Henry “Orator” Hunt is one of the prime movers of the radical movement during the early 19th century in Britain. Hunt’s excellence in public speaking earned him fame, respect, and trust from his radical supporters and the people of Preston . After the tragic Peterloo Massacre which caught the attention of the whole country as the authorities tried to suppress the large mass of demonstrators that resulted in injuries of over 500 people and deaths of 11 individuals, Hunt continued to push for radical reforms in the parliament. Many supporters believed on what he is fighting for.
This was manifested by him, representing Preston in the parliament. This paper believes that the Peterloo Massacre is the turning point of the radical reform in politics of the United Kingdom. That event pushed Hunt and others for greater political reform. This paper tackles the contributions as well as his radical ideals of Henry Hunt in liberal politics in United Kingdom. This paper also cites the events that transpired in the Peterloo Massacre which served as a motivation for Hunt to continue his radical reforms. Background of Henry Hunt
Henry Hunt is a British radical political reformer who became famous because of his ability to speak ubiquitously in front of large crowds during meetings across England. This earned him the nickname, “Orator” Hunt and regarded to be the best public speaker in the country during his time. He established himself to be the most popular radical reformers in Lancashire and a great leader of working-class radicals. (Encyclopedia Britannica) Early Life Hunt became involved in radical politics when he had a dispute with Lord Bruce, who is a colonel of Wiltshire Yeomanry over the issue of peasant killings.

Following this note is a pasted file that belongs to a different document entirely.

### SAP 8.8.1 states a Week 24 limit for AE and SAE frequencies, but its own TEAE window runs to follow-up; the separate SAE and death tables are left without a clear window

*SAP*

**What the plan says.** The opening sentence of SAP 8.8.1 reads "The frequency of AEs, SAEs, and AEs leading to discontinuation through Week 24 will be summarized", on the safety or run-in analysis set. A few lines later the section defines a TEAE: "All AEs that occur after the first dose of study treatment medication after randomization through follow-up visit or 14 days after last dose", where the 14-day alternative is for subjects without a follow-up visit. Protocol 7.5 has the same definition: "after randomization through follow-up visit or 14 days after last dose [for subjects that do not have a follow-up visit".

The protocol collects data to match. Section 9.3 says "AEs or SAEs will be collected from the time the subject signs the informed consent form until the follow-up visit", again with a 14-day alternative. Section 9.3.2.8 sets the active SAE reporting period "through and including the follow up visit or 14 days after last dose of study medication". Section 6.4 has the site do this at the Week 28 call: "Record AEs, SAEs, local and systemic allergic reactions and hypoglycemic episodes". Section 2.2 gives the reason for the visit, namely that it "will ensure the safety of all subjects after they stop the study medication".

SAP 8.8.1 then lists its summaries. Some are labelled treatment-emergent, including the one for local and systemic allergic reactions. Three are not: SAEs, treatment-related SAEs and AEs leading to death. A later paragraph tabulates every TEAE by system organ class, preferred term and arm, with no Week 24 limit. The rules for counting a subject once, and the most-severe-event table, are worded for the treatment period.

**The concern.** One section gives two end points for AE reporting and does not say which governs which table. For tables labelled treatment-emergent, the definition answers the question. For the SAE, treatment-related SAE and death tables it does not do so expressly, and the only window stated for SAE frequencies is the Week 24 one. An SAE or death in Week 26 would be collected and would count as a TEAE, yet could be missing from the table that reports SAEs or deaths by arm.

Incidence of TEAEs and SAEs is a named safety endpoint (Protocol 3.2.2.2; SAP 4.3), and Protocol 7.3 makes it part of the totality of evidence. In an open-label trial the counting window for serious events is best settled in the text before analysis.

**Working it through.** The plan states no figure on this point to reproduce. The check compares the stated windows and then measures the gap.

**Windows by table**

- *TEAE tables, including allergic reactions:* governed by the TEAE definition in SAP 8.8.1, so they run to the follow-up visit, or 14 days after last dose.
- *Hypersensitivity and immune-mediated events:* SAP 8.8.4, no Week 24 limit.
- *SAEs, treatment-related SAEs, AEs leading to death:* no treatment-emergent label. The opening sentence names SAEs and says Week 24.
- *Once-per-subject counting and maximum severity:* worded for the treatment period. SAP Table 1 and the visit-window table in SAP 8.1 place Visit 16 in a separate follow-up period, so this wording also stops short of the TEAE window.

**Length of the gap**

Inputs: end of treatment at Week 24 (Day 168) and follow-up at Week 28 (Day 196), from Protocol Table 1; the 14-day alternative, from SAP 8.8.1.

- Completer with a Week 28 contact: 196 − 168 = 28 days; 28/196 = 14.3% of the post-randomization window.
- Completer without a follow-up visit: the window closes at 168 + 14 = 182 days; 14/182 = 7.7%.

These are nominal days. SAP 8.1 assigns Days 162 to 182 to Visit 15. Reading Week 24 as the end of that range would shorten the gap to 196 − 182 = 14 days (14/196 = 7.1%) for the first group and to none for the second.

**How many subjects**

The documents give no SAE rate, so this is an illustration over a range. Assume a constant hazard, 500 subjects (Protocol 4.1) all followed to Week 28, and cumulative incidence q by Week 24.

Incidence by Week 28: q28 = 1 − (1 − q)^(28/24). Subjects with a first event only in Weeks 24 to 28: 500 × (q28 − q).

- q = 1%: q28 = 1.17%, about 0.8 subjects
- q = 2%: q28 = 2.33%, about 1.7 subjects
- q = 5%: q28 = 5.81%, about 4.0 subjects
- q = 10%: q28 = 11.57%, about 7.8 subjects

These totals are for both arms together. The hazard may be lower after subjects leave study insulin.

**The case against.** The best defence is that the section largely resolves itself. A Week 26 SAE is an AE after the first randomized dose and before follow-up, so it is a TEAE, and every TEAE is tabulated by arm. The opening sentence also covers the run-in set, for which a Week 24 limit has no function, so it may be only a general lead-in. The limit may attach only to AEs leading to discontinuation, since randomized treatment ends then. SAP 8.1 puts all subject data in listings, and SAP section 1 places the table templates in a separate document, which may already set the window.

When considering the changes brought about in the social policy of Great Britain, in the decades immediately either side of 1900, one must look at the nation `s industrial history. The position as the world` s premier industrial nation had been cemented by the mid nineteenth century, achieved in part, as it was the first nation to industrialise. However, the headlong embrace of laissez- faire ...
At trial, Hunt was found guilty and was sentenced to 6 weeks imprisonment. Because of the incident, he met Henry Clifford, a radical lawyer who is an avid supporter of adult suffrage. From there Hunt joined the radical movement. (Spartacus Educational) His skills in oration made him the speaker of every public meeting held in their area. By 1816, Hunt had spoken on huge reform meetings at Birmingham (80,000 people), Blackburn (40,000 people), Nottingham (20,000 people), Stockport (20,000 people), and Macclesfield (10,000 people).